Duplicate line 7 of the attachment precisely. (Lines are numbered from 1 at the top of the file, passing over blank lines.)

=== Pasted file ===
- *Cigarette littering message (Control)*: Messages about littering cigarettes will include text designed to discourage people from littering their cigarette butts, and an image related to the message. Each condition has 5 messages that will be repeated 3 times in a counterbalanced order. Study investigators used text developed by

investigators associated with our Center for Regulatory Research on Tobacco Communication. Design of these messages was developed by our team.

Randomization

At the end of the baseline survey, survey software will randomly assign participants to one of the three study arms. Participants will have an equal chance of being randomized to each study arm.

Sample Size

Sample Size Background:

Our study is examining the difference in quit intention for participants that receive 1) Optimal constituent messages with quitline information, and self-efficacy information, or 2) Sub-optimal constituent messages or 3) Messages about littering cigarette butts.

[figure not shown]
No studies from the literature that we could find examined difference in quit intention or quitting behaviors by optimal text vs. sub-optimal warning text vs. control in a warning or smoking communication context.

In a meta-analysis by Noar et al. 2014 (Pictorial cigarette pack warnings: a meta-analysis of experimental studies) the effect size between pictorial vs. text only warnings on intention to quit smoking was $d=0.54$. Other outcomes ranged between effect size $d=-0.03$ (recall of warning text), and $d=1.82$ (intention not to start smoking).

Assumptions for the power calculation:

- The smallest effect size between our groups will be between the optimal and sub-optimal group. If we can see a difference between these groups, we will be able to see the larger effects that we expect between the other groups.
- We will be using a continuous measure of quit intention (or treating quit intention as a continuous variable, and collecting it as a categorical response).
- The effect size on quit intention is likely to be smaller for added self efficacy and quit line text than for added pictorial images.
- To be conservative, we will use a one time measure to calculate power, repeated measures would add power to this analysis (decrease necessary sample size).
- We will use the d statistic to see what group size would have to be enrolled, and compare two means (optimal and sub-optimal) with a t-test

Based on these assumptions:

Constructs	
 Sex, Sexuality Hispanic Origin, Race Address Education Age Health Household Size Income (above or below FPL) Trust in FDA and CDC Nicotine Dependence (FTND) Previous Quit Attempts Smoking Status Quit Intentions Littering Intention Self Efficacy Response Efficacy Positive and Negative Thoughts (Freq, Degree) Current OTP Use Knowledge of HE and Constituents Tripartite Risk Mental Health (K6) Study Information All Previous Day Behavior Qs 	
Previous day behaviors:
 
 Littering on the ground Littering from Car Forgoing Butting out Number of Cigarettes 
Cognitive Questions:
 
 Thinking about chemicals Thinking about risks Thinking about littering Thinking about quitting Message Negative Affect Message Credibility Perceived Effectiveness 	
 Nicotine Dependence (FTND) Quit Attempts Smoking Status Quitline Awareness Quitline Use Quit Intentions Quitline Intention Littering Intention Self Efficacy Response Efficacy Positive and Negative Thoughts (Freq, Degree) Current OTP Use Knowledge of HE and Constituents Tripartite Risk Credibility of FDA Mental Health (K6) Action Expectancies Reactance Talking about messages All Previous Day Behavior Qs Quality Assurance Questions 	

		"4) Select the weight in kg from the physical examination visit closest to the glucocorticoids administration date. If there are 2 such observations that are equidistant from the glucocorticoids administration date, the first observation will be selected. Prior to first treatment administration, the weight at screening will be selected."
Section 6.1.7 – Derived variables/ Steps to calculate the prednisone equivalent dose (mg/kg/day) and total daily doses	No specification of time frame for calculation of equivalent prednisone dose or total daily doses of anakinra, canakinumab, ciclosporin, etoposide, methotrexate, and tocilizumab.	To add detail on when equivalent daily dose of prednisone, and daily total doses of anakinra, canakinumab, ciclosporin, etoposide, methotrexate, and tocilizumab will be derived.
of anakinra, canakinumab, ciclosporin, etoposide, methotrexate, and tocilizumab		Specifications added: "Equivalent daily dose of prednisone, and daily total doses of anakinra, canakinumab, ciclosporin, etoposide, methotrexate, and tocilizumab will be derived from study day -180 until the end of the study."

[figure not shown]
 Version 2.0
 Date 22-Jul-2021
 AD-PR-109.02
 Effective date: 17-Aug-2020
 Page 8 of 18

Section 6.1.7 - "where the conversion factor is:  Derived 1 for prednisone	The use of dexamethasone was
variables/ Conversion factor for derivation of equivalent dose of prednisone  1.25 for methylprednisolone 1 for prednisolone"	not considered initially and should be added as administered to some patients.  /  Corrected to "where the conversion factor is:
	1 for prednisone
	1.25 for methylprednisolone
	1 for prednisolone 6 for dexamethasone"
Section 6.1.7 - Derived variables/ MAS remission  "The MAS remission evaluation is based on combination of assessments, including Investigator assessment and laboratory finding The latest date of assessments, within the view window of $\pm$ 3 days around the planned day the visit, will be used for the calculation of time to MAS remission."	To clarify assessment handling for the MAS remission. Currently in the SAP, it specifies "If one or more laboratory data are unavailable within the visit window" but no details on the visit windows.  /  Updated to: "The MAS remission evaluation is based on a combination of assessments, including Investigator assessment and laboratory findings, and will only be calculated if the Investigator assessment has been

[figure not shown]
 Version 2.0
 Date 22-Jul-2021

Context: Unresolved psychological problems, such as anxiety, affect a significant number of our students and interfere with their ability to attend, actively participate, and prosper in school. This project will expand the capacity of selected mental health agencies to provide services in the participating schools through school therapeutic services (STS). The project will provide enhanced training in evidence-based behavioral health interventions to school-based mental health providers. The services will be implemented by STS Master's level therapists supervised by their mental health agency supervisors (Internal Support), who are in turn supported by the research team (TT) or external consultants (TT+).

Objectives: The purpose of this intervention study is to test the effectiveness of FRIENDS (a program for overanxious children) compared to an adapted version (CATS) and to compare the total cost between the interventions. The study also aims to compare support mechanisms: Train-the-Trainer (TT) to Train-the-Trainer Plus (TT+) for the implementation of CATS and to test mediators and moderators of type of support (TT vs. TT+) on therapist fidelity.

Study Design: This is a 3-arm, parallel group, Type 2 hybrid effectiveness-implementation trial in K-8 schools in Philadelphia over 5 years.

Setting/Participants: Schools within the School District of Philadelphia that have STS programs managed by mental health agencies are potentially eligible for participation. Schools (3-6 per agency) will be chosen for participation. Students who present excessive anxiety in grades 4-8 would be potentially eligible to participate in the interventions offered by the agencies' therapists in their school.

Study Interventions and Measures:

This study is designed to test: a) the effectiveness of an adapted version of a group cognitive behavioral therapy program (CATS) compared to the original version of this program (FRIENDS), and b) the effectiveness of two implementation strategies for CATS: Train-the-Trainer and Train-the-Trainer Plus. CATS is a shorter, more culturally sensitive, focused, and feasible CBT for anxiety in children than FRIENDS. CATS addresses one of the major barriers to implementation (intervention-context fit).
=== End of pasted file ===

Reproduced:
Our study is examining the difference in quit intention for participants that receive 1) Optimal constituent messages with quitline information, and self-efficacy information, or 2) Sub-optimal constituent messages or 3) Messages about littering cigarette butts.